Elise Vestal: How did you first hear about WFP? With all of the issues out there to support, why did you decide to support the fight against global hunger?
Ron Mayer: I had done suburban dad volunteering for many years – youth sports, school and church – and Rotary International. After my two daughters were grown and independent, I took a few years off from my own volunteering and played a minor support role in my wife’s animal rescue work. I wanted to take on something new – something that had an impact beyond my own community – I didn’t have to think about it very long to know that global hunger was the area that I wanted to explore. I googled “global hunger” and found FWFP. I contacted FWFP in late 2008. Margot Hoerrner scheduled an outreach recruitment trip to Indiana in early 2009. I was moved by her presentation, and knew that I wanted to help WFP. At first I thought that I might like to create a hunger poetry website. I submitted a poem and a report on meeting Senator Lugar to the FWFP blog. I continued to read blogs and articles on hunger and soon reached the realization that I wanted to do more. It wasn’t a thought – it was a feeling. I tried to capture that feeling in an email that I wrote and began sending to the media, organizations and individuals. Below is a paraphrased excerpt:
“I believe that God has a hand in determining the roads that we walk down and in the profound moments that we encounter along the way. I have been down several roads and often wondered when my moments would come.
Then I started down the road to fighting global hunger. You don't have to walk very far to learn that the road is lined with children who are suffering.
Walking down that road…taking on that fight…helping those children…are my moments.”
EV: Which WFP Committee are you involved with?
RM: WFP Committee of Evansville
EV: What was the main gist of the event (paint a picture of the event)
RM: From our launch event poster/announcement – The WFP Committee of Evansville, a newly-formed outreach committee of the Friends of the World Food Program (FWFP, www.friendsofwfp.org ), is pleased to announce its launch event. FWFP is a U.S.-based, nonprofit, non-partisan organization that focuses on building support in the U.S. for the UN's World Food Programme (WFP, www.wfp.org ). WFP is the world’s largest humanitarian organization and the UN's lead agency in addressing world hunger needs. The WFP Committee of Evansville will host community activities in the areas of advocacy, awareness, and fundraising. The launch event will be held at the Oaklyn Branch of the Evansville Vanderburgh Public Library on Wednesday, April 14, at 6:30p.m. The program will feature brief presentations about global hunger and the work of the World Food Programme (WFP). The WFP Committee of Evansville is currently looking for additional leaders and volunteers. Committee Leaders Ron Mayer and Jim Schmidt will be available to discuss leader and volunteer roles in the efforts to end global hunger.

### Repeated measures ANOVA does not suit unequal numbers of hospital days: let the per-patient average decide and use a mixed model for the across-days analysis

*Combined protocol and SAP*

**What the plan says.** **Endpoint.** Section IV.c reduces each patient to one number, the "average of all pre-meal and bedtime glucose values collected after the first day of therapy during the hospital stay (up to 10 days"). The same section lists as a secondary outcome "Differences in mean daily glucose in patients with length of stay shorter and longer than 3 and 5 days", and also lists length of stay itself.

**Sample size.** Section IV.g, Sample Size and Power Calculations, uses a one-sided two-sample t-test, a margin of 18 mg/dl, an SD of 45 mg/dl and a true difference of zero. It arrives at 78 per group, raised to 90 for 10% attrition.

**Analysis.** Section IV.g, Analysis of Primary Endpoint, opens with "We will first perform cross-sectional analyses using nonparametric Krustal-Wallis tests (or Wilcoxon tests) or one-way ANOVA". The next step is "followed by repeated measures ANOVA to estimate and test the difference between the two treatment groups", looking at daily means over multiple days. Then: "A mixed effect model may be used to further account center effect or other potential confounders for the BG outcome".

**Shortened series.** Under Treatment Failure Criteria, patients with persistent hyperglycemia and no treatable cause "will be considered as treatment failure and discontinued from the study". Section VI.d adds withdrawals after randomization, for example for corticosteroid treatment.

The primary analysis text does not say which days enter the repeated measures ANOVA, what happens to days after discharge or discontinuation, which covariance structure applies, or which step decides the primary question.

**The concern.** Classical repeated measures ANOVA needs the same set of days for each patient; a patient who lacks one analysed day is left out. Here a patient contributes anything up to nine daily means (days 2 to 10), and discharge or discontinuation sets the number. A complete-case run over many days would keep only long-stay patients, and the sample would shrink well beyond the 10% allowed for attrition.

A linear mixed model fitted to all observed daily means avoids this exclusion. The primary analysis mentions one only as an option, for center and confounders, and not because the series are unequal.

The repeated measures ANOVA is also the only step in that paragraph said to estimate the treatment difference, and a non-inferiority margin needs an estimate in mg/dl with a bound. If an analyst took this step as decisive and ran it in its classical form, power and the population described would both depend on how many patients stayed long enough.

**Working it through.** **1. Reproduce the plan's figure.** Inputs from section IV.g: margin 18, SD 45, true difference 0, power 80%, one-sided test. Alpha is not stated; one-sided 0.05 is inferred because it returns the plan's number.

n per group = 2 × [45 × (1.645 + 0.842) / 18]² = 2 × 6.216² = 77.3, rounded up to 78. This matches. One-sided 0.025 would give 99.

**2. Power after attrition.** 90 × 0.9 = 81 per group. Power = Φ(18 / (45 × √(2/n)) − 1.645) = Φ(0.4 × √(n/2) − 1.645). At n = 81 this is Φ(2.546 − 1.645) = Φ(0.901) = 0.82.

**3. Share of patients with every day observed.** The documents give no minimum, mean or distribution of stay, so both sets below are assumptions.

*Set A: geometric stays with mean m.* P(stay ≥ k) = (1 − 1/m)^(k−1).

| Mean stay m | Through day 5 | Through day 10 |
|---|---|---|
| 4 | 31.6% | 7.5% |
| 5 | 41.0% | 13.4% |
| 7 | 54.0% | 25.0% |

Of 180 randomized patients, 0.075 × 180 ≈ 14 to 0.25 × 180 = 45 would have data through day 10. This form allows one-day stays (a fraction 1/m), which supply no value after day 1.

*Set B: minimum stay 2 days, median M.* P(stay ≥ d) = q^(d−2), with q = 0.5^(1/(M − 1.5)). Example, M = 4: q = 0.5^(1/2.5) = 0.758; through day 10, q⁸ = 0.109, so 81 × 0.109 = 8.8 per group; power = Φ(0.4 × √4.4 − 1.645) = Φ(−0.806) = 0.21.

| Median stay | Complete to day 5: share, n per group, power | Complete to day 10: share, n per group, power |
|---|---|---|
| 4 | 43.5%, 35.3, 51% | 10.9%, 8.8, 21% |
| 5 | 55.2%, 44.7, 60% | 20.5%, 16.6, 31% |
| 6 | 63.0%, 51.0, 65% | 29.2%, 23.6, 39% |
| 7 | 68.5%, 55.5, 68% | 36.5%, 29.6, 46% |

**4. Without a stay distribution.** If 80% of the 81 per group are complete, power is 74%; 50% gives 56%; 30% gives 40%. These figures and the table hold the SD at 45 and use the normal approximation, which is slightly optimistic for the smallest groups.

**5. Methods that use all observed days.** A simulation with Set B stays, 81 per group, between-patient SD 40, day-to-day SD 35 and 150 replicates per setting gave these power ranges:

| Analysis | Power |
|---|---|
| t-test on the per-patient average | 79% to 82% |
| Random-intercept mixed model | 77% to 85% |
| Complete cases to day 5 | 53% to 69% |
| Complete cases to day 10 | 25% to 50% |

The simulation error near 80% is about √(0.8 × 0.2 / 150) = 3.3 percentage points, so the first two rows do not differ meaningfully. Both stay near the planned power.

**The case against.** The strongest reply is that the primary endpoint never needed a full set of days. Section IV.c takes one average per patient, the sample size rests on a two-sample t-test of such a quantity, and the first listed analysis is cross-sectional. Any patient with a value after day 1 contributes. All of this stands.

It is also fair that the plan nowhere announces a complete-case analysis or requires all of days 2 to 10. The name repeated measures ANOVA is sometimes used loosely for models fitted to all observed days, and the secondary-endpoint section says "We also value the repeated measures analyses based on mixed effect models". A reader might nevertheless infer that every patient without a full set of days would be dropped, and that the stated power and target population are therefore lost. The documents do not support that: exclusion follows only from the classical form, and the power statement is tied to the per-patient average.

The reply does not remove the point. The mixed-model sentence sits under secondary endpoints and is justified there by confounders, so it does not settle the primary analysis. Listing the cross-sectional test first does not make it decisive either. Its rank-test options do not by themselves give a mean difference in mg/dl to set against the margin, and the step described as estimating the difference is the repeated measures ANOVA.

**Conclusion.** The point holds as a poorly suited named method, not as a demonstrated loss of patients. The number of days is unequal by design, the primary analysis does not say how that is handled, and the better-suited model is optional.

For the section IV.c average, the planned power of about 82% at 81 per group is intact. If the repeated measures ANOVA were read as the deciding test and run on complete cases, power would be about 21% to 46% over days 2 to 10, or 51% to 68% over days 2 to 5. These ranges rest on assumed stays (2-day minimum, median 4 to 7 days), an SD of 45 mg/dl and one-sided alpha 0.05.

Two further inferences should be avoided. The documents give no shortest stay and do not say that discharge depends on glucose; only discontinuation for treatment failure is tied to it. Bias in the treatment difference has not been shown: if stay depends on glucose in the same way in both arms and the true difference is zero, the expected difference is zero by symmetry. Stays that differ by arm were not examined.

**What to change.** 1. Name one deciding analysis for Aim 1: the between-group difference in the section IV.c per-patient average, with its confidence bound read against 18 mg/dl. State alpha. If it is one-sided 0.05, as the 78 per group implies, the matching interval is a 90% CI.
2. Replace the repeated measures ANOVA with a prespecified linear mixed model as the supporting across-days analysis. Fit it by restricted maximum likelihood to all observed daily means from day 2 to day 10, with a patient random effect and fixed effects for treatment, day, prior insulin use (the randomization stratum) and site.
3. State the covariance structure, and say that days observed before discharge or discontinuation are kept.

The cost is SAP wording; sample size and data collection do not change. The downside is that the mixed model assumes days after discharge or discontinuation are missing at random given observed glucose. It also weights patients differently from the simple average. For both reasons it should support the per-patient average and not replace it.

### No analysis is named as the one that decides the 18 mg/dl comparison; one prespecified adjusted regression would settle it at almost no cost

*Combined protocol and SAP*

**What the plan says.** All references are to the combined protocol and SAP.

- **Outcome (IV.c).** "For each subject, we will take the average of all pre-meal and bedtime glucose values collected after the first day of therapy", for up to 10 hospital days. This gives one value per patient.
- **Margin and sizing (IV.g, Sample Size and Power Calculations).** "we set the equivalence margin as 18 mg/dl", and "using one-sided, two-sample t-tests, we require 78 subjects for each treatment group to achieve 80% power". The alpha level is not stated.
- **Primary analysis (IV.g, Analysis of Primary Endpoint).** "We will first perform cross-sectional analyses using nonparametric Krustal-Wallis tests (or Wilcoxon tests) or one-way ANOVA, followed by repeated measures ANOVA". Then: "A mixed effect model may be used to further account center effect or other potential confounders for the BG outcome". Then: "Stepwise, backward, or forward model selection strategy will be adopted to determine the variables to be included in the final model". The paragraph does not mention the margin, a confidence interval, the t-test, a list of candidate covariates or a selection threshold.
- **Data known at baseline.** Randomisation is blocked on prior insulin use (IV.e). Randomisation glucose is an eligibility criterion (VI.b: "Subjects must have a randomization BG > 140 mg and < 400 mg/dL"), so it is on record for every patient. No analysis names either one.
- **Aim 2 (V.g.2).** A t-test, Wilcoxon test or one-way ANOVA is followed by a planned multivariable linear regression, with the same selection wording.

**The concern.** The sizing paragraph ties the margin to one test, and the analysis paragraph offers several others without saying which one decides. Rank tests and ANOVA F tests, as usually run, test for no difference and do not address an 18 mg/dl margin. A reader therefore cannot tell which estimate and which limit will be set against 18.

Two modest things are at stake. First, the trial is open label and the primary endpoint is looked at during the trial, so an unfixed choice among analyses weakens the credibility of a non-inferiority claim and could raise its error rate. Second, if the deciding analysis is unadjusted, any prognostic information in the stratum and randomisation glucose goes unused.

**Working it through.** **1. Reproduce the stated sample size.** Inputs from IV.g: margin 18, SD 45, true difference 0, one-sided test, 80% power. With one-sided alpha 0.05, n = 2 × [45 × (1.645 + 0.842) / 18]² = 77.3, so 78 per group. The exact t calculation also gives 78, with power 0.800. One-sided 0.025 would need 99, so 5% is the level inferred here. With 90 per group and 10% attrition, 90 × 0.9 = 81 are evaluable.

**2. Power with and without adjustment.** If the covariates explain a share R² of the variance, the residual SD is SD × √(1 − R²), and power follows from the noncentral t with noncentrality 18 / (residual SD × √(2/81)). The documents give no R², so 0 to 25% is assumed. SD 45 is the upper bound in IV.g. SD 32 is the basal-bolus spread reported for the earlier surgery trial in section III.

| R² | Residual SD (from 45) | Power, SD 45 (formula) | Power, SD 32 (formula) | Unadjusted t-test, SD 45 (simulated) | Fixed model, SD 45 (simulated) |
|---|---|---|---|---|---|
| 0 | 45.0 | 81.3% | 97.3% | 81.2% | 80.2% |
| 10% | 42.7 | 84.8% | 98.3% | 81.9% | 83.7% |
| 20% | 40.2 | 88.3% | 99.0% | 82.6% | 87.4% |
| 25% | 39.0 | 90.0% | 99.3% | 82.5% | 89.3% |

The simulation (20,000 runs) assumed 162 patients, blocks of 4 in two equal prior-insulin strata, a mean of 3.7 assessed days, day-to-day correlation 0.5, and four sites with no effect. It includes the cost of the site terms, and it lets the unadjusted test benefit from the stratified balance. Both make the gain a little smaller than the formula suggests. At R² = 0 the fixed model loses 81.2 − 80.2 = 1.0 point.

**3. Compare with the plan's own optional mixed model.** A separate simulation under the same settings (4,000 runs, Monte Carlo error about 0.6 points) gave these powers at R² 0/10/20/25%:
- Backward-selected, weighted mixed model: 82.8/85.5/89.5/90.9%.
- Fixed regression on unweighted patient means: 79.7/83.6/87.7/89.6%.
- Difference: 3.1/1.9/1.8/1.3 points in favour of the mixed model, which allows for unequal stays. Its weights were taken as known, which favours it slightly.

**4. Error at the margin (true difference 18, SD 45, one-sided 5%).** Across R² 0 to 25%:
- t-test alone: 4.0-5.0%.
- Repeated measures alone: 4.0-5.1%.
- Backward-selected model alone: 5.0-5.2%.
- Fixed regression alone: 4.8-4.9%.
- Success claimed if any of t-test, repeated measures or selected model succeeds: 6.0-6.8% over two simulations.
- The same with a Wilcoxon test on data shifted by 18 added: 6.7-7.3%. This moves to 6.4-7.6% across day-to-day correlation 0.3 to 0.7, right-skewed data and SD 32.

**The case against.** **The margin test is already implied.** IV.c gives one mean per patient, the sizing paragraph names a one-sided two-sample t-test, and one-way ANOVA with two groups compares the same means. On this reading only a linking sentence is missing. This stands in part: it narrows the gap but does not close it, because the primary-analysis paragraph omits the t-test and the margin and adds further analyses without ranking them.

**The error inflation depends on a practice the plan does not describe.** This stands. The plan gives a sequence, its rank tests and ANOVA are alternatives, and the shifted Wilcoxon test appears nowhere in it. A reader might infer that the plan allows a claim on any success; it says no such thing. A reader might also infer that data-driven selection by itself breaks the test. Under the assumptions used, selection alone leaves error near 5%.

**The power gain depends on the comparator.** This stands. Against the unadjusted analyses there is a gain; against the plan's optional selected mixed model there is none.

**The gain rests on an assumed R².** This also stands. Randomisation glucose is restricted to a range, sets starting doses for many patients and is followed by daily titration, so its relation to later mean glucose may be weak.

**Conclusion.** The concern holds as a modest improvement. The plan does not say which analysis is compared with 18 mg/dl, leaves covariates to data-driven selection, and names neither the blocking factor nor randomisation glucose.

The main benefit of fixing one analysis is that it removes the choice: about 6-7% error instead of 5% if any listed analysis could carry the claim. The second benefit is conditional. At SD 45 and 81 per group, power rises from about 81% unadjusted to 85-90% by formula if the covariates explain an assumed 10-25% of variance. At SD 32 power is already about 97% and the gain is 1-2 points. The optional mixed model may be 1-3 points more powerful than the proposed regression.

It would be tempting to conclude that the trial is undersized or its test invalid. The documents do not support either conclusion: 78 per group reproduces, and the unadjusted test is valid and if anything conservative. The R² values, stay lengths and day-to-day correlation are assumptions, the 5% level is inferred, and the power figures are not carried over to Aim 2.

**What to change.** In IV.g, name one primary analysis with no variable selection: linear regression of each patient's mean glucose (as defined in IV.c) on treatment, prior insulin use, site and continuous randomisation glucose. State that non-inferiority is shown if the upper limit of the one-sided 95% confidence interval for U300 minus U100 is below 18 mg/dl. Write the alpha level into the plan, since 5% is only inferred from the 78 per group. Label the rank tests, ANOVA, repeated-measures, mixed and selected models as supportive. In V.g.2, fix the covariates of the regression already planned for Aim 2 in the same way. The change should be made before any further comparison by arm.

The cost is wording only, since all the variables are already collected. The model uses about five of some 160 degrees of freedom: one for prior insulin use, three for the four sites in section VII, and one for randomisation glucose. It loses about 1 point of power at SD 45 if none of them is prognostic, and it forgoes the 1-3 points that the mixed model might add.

I utilized a modified FWFP PowerPoint presentation for the event.
EV: Who attended?
RM: We had a great group of volunteers attend last night – besides Jim Schmidt, myself, our wives, and two other family members, we had an additional 5 volunteers. Our 5 non-family volunteers include a retired law professor, 3 high school students and a new college grad with grass roots hands-on volunteer experience. We have some real ringers in the group – a few people with a great deal of community service experience. You’ll learn more about them as we go to work in the weeks ahead.
EV: When was it?
RM: Wednesday, April 14, at 6:30p.m.
EV: Where was it?
RM: Oaklyn Branch of the Evansville Vanderburgh Public Library, Evansville, Ind.
EV: What was the goal/outcome? (fundraising, awareness, media outreach, advocacy)
RM: Awareness and volunteer recruitment
EV: Did you meet your goals?
RM: We met our goal – we launched. Now we can get started making a difference.
EV: How did you come up with this idea?
RM: The Friends of WFP Outreach Team
EV: What advice would you give to someone who wants to organize a similar event?
RM: Just do it. The event -- number of attendees, presentation, resulting volunteers, amount of money you raise – none of that has to be perfect. Each time you schedule a venue, make a phone call, write an email or a letter, post an announcement in the media or on a bulletin board, you are making a difference in hunger awareness.
EV: Why did you think it was important to organize an event like this to benefit the World Food Program?
RM: Any one person can make a difference. We have to find and make aware as many people as we can.